Other offerings include, for instance, gift cards, insurance, or food and beverage coupons.
Commissions are not disclosed publicly, and most likely based on each individual agreement.
Grocery Delivery Through RedMart
As previously stated, Lazada acquired grocery delivery startup RedMart back in 2016. As of today, the service is only available in Singapore.
Grocery delivery is often characterized by thin margins and high operational complexity. Hence, Singapore with its potent consumer base and advanced infrastructure is a logical market to enter. However, Lazada disclosed plans to launch in another city by the end of 2019.
Within its food delivery business model, Lazada and/or RedMart works together with existing grocers such as Adyen. It hereby takes a commission from the order basket as well as charging fixed fees for delivery.
Lazada’s LiveUp is an exclusive membership program, which allows consumers to save money on various services and at different partners. Examples include:
- 4 percent rebate on every LazMall order
- Free delivery on RedMart above 40 SGD
- Two free months of Netflix
Other partners include the likes of Grab, Foodpanda, Agoda, or anywhr. Customers can either pay on a monthly or yearly basis.
As Lazada handles billions in Gross Merchandise Volume (GMV), a logical step is to invest in payment and financing solutions for both its customers and merchants.
Lazada achieves this by teaming up with other local players in the Fintech space. One example includes Lazada’s cooperation with Malaysian P2P lending platform Funding Societies. The deal allows Lazada merchants to access various credit options to fund their business.
Another example is the recent partnership with Singapore based AsiaKredit. The collaboration enables Lazada’s customers to buy products on fixed monthly installments (similar to the business model of Klarna).
Lazada’s Corporate Mission And Vision
During their 7th year anniversary party, Poignant revealed what Lazada values and envisions going forward. As he stated, their mission and vision going forward is to “accelerate progress in Southeast Asia through commerce and technology.”
He added: “We are a SEA company and love the region and diversity which also brings a lot of complexity. We want to transform retail, both online and offline. And in the next few years, you will see more initiatives as we integrate with the offline world.”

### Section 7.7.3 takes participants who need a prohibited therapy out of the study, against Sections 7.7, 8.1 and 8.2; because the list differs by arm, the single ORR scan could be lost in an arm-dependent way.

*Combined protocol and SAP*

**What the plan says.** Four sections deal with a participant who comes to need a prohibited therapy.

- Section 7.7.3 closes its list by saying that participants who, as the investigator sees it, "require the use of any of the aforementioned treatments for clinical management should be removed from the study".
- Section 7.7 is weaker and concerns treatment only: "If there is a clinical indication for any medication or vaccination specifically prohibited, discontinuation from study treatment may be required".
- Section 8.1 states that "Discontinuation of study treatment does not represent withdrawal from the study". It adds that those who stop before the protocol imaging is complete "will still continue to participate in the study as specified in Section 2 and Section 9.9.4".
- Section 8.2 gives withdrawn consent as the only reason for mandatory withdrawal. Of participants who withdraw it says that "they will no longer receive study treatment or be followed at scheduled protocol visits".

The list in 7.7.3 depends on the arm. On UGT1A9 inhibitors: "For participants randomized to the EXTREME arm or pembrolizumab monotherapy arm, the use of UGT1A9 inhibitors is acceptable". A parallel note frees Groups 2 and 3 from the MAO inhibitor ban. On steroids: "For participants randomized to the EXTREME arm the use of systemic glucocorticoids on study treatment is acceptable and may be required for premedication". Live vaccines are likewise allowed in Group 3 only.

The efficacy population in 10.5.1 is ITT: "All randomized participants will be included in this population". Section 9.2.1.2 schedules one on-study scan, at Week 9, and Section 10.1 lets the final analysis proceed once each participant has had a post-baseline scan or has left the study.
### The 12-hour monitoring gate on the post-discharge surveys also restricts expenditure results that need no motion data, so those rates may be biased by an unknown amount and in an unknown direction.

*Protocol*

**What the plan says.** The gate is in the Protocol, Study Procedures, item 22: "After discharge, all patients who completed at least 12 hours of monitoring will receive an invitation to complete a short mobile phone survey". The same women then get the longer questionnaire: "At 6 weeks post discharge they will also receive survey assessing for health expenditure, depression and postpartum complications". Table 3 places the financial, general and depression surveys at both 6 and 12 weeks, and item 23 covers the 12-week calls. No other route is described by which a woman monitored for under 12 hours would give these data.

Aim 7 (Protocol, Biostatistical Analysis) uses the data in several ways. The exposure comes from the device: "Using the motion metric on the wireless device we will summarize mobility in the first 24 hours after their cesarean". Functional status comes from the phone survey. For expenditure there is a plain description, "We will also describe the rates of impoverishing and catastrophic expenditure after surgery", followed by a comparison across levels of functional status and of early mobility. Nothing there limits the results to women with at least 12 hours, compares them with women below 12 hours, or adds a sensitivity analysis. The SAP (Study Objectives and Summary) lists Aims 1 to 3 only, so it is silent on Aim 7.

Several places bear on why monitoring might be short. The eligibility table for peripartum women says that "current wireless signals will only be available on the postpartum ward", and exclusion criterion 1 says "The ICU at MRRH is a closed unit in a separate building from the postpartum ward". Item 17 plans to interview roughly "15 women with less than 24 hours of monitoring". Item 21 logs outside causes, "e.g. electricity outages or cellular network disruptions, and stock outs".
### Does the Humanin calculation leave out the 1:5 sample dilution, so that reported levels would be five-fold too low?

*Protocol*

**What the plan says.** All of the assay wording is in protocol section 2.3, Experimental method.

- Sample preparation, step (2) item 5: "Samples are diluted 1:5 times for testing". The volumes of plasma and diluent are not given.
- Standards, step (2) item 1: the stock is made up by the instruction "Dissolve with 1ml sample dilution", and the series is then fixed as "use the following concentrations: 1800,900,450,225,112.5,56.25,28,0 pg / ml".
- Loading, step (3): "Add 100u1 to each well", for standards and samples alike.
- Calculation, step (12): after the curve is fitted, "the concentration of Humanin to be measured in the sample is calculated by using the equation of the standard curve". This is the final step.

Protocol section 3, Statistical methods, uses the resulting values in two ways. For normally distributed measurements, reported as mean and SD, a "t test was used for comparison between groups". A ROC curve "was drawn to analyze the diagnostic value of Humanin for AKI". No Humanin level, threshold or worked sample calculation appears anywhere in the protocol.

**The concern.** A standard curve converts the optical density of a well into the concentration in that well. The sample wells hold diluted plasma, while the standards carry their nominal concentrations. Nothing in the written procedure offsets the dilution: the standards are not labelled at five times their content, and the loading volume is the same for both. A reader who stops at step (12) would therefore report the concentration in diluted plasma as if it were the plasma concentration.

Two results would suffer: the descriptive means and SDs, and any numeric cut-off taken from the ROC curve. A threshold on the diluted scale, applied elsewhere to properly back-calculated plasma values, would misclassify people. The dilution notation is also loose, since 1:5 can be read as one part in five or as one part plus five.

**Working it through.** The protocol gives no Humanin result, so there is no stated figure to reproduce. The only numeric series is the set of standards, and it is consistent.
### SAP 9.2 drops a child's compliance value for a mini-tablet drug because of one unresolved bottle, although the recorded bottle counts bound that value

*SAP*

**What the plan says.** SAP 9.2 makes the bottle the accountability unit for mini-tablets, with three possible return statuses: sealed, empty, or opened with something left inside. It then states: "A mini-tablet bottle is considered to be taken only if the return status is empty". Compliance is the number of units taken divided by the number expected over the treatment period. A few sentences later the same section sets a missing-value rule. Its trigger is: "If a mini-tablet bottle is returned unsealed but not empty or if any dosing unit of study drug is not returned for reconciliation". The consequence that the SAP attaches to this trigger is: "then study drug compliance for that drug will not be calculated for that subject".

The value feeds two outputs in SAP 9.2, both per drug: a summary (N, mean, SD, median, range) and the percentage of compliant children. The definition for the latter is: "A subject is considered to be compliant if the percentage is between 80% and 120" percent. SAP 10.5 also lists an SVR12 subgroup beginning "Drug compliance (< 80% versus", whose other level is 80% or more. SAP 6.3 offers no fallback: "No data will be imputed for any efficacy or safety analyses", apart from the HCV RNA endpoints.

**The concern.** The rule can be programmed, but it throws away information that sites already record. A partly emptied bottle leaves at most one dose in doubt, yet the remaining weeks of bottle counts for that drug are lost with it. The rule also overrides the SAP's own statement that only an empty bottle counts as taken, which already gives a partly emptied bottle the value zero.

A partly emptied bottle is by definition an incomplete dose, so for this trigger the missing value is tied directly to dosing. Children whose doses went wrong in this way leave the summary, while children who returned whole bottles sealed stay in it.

Lazada’s goal is therefore not to be a simple platform for buying only, but offer technology, logistics and payment solutions to accelerate the growth of local businesses and consumers alike.
Additionally, they want to move away from a simple “search, click and buy” model towards creating a unique experience around the shopping process. Poignant referred to this as “shoppertainment”.
Lazada’s Ownership, Funding, Valuation And Potential IPO
According to Crunchbase, Lazada has raised over $4.2 billion in 9 funding rounds. In April 2016, Alibaba acquired a 51 percent stake in the company, becoming the company’s controlling shareholder. During the acquisition, Lazada was valued at $1.5 billion.
A little over a year later, in June of 2017, Alibaba raised its stake in the company from 51 percent to 83 percent. This deal had the company valued $3.15 billion and required an additional investment of $1.5 billion.
In March of 2018, Alibaba injected another $2 billion, but did not disclose any valuations. In case you wonder: the 2017 and 2018 investments respectively have mostly been secondary market investments and therefore do not count against the overall money invested ($4.2 billion).
Regarding a potential IPO, no plans have been disclosed as of today. With Alibaba as a strong and solvent backer, there is certainly no financial need to go public. That is not case for its competitors, which we will cover in the next section.
Lazada’s Main Competitors
Since Lazada is present in many consumer product categories, its competitors potentially range from fashion commerce shops like Zalora to electronics resellers like Harvey Norman. In order to keep things simple, only competitors with a marketplace model will be covered in this analysis.
Lazada’s four main competitors are Amazon, eBay, Tokopedia, and Shopee.
Other competitors in the space notably include Carousell and Bukalapak. We the latter, Lazada is said to be in talks regarding a potential merger. The joint company would instantly become Indonesia’s market leader.
Does Lazada Ship And Operate Internationally?
Apart from their home markets in Southeast Asia, Lazada recently started to enable merchants to ship goods worldwide. The service is called Lazada Global Shipping (LGS). Lazada hereby takes care of fulfillment, ranging from packaging to transportation.
- Lazada was founded by German tech venture builder Rocket Internet
- Due to a high cash burn, the company had to be sold to Alibaba for $4 billion
- While the build-up certainly has been costly, Lazada seems to be leading the pack in the race for Southeast Asian commerce supremacy
- It started to implement a full shopping experience, both for merchants and consumers
- Through the launch of more services and partnerships, Lazada will try to follow the likes of grab and Go-Jek in becoming one of the region’s “super apps”